Virtual safari: lions in your living room

We may not be able to leave our homes, but thanks to the internet, Africa awaits, says Chris Carter.

“Spare a thought for the pygmy goats of London Zoo,” says Grant Tucker in The Sunday Times. The goats are used to being petted by the public, but now that the zoo, like other attractions, has had to close due to coronavirus, the goats are lonely. “It was clear that these sociable animals were wondering where everyone was and were missing the extra ear scratches and massages they received from so many visitors every day,” keeper Jessica Courtney-Jones tells the paper. The keepers have had to step in to do the job for them. 

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Still, for the other less sociable residents at London Zoo it must seem as though the tables have been turned. Now it is we who are confined to our homes, pacing up and down and occasionally getting into scraps with the other members of our pride. Happily, if you find yourself yearning for the freedom of the savannah, help is at hand.

A balm for quarantine wanderlust  

“More than half the world may be on lockdown, but more people than ever are going on safari,” says Jen Murphy on Bloomberg. Luxury travel company And Beyond has been posting live feeds of its “WILDwatch” game drives through its Phinda Private Game Reserve in KwaZulu-Natal, South Africa, via Instagram Live. Just visit to watch – you won’t be the only ones. The company has managed to attract a 100% increase in daily new followers to its Instagram page at a time when so many people can’t so much as leave their homes. During one recent livestream, Jarryd Du Preez, a guide at the reserve, fielded questions from safari goers from as far afield as India, Britain, Russia and Chile. “These livestream game drives aren’t just a promising pathway toward economic recovery,” And Beyond’s Nicole Robinson tells Murphy. “They’re also a desperately needed balm for quarantine wanderlust and, in less obvious ways, an important lifeline for the animals on screen.” 

Other tour operators are also getting in on the Instagram Live action. One such is Ulusaba Private Game Reserve (pictured above) in the Sabi Sand, also in South Africa. Part of the Virgin Limited Edition collection of luxury retreats, it launched the first of four live-streamed safaris last Monday (they will be held at the same time each week at 3.30pm – just head to “The thrill of a game drive is never knowing what might appear around the corner and in this series of live videos, the rangers will endeavour to bring the very best of safari to your sofa,” Virgin Limited Edition promises. Lucky viewers might even catch a glimpse of the reserve’s two new leopard cubs.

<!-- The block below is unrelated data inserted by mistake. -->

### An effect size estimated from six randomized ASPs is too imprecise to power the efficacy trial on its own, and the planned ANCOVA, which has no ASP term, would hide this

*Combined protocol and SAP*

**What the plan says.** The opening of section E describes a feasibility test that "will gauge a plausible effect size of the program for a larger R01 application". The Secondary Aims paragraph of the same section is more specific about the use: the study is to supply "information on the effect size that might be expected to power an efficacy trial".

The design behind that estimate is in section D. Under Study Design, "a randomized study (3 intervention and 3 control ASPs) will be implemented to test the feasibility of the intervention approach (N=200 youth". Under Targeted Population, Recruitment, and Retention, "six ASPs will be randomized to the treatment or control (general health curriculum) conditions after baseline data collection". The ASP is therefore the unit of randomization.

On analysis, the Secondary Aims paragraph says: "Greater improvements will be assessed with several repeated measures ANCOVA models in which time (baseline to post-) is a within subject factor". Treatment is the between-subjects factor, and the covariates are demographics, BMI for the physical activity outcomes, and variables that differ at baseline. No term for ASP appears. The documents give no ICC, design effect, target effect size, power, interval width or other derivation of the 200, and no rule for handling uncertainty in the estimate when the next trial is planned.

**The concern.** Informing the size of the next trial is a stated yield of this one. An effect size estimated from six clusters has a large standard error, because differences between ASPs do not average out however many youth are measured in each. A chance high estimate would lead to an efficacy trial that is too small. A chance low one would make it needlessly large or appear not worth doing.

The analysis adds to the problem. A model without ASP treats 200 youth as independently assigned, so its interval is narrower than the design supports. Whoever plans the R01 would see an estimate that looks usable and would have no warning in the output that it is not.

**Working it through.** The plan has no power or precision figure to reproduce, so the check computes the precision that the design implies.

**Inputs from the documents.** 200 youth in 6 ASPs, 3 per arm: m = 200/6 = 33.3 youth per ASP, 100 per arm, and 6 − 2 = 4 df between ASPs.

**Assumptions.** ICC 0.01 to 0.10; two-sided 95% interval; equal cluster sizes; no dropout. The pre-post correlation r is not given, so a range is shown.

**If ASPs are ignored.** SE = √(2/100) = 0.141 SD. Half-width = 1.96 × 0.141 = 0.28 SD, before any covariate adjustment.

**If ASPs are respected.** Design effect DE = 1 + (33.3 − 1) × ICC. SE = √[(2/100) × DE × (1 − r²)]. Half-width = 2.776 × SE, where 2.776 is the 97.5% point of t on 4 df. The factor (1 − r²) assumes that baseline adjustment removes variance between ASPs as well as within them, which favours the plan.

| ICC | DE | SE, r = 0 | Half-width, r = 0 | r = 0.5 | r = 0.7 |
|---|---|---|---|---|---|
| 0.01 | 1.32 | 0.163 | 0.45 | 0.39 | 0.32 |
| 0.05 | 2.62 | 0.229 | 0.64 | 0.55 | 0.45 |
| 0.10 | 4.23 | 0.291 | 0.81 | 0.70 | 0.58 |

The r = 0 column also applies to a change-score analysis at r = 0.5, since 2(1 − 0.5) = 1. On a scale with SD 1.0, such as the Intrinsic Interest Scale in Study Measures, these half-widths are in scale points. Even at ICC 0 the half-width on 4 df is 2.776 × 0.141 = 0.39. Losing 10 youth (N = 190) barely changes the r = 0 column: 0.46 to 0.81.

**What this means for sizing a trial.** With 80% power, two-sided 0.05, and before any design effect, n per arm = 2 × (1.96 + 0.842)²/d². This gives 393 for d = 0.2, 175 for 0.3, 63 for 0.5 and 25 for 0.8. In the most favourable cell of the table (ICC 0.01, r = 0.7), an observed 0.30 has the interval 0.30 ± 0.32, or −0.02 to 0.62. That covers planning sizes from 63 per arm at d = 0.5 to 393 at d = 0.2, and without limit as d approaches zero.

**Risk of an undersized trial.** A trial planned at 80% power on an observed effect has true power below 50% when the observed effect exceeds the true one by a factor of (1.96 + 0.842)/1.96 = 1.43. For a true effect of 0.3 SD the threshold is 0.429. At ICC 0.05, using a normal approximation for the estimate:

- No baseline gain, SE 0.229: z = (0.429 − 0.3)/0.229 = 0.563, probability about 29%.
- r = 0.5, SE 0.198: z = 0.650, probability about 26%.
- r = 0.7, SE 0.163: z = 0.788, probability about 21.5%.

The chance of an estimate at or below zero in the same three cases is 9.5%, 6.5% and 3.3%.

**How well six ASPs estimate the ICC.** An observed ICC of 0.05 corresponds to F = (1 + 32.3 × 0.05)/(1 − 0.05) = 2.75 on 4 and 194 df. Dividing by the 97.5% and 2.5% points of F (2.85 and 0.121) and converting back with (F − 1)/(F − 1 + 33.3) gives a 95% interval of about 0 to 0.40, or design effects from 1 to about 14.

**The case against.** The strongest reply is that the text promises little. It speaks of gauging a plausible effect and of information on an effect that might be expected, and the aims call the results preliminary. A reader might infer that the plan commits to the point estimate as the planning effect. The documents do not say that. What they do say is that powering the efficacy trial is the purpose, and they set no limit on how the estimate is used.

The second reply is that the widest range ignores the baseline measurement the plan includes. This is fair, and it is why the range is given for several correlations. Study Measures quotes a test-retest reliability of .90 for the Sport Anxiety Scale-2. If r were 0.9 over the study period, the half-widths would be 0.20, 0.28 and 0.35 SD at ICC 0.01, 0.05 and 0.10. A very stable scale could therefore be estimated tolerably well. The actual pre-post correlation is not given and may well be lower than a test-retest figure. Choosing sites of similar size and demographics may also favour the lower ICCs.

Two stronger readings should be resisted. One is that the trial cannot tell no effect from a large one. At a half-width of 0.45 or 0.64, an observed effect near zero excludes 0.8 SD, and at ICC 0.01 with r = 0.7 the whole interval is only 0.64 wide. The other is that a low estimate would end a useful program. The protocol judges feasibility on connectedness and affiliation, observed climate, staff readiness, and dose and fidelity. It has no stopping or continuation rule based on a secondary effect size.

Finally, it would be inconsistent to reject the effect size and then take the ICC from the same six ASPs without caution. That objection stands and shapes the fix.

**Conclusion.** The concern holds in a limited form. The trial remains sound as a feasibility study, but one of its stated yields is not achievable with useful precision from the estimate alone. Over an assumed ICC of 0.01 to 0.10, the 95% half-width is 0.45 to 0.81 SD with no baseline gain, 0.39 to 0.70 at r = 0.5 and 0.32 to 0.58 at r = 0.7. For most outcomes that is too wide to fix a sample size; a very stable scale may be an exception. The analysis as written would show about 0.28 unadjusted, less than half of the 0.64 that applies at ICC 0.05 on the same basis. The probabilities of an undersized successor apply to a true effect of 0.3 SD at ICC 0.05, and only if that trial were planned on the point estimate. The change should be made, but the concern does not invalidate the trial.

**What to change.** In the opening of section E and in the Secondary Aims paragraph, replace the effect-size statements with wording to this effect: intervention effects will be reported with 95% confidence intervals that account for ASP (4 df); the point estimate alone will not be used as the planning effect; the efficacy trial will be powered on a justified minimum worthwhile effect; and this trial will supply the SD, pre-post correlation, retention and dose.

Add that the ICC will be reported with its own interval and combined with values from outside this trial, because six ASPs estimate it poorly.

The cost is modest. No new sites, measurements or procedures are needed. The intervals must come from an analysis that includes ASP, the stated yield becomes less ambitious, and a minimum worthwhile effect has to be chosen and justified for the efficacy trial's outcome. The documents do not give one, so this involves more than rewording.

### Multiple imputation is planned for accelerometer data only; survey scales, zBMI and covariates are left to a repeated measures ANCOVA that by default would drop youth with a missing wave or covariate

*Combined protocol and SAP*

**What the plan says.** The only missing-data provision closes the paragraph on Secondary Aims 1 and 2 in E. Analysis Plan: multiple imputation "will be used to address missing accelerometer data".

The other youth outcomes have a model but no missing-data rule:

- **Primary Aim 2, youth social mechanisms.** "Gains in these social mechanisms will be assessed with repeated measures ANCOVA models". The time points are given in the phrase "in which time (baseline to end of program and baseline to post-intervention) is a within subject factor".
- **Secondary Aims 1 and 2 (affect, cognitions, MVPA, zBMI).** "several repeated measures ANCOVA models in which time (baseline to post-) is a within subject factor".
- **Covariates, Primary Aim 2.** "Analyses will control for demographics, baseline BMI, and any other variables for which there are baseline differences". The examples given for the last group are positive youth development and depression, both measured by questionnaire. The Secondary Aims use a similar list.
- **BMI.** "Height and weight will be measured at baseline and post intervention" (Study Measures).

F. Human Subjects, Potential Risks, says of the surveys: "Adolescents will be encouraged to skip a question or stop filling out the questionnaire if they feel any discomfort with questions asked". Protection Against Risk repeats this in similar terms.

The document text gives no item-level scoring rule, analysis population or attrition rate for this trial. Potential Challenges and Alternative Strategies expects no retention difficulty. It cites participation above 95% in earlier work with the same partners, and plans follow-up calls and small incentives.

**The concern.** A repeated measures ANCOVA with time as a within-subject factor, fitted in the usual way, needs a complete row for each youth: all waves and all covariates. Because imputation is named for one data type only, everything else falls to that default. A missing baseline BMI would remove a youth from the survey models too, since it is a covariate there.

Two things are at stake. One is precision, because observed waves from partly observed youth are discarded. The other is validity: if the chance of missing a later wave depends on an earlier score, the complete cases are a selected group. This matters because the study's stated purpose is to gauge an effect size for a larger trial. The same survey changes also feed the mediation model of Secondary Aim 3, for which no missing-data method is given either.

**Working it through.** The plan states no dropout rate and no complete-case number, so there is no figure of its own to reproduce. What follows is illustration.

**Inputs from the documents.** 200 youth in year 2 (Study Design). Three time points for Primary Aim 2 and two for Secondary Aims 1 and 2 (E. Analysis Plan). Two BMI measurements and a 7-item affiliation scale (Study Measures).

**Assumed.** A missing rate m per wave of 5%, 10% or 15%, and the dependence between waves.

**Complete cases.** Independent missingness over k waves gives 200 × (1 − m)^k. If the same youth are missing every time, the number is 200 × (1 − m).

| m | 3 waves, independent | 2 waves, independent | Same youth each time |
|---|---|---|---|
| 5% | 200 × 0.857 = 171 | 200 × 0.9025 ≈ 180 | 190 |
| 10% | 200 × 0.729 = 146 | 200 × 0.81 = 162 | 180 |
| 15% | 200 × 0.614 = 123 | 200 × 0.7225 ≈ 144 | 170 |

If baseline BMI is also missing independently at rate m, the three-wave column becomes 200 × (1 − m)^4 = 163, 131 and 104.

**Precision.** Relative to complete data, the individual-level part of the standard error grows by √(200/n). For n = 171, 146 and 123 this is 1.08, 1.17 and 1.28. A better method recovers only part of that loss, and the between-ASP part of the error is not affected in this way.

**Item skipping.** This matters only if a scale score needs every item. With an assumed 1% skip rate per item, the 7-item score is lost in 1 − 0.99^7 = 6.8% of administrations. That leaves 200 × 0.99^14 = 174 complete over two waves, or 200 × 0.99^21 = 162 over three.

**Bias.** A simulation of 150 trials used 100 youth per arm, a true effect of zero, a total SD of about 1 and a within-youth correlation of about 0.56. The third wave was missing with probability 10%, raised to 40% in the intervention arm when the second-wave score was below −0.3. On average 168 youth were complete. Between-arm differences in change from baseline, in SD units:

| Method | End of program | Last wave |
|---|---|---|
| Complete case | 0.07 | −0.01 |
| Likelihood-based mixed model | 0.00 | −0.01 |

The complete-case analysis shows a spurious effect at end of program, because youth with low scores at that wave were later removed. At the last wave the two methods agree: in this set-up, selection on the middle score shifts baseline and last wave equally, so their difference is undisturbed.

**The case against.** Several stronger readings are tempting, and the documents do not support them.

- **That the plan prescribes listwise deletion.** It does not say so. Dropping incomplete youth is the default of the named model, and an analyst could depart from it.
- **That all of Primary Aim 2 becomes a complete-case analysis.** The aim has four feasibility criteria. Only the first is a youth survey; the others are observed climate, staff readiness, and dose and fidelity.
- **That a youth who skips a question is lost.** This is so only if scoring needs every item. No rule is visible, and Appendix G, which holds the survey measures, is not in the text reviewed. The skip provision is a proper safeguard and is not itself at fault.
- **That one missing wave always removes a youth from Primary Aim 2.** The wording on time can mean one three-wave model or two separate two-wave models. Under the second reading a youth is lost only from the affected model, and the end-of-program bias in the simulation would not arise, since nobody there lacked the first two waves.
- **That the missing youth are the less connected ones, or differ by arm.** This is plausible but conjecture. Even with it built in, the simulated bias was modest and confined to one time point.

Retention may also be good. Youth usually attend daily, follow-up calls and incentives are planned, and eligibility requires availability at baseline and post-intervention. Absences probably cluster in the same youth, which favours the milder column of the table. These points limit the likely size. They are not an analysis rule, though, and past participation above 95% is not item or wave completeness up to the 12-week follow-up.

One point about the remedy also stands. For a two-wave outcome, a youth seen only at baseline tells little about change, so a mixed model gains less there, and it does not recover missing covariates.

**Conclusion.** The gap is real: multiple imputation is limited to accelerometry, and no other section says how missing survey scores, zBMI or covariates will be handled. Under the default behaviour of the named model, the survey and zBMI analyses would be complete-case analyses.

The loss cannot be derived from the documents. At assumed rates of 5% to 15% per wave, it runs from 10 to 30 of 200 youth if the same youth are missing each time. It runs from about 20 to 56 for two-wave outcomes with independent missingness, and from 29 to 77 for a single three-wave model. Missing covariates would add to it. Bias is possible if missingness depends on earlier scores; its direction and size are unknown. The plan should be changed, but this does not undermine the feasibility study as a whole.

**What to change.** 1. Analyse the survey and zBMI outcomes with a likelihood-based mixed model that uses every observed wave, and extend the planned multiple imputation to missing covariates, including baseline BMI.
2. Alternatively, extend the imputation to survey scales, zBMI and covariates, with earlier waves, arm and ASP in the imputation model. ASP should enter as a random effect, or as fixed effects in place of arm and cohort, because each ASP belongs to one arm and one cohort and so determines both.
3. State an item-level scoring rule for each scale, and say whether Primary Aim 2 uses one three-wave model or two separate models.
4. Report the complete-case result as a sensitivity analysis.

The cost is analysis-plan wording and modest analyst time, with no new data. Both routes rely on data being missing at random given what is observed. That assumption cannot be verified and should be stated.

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WildEarth (, a “live wildlife broadcaster”, also provides live-streamed “SafariLIVE” tours from Sabi Sand, as well as from the Maasai Mara in Kenya, Carly Bass points out in The Sun. Sabi Sand forms part of the Greater Kruger National Park, offering “a vast expanse of wilderness that Africa’s iconic animals can roam in freely”. The stars include lions, cheetahs and leopards. It is “reality TV as it is supposed to be – authentic and real”.

Strolling through the dunes of the Namib Desert

While you’re waiting for the animals to show up, why not take a virtual stroll across the dunes of the Namib Desert in neighbouring Namibia? These “swirling sculptural patterns” stretch for 31,000 square miles across the Namib-Naukluft national park, says Antonia Wilson in The Guardian. “Some of the largest can be found in the Sossusvlei area, home to mountainous swathes of pink-orange sand, including the 388m-high Dune 7, which sits opposite Big Daddy at 325m, and Big Mamma, 198m.” AirPano ( has several interactive 360-degree panoramas offering views from the giant dune ridges. The tour takes in the iconic Deadvlei, “a salty clay pan backdrop to blackened, dead acacia trees”, with mist approaching from the sea and a starlit scene showing the Milky Way.



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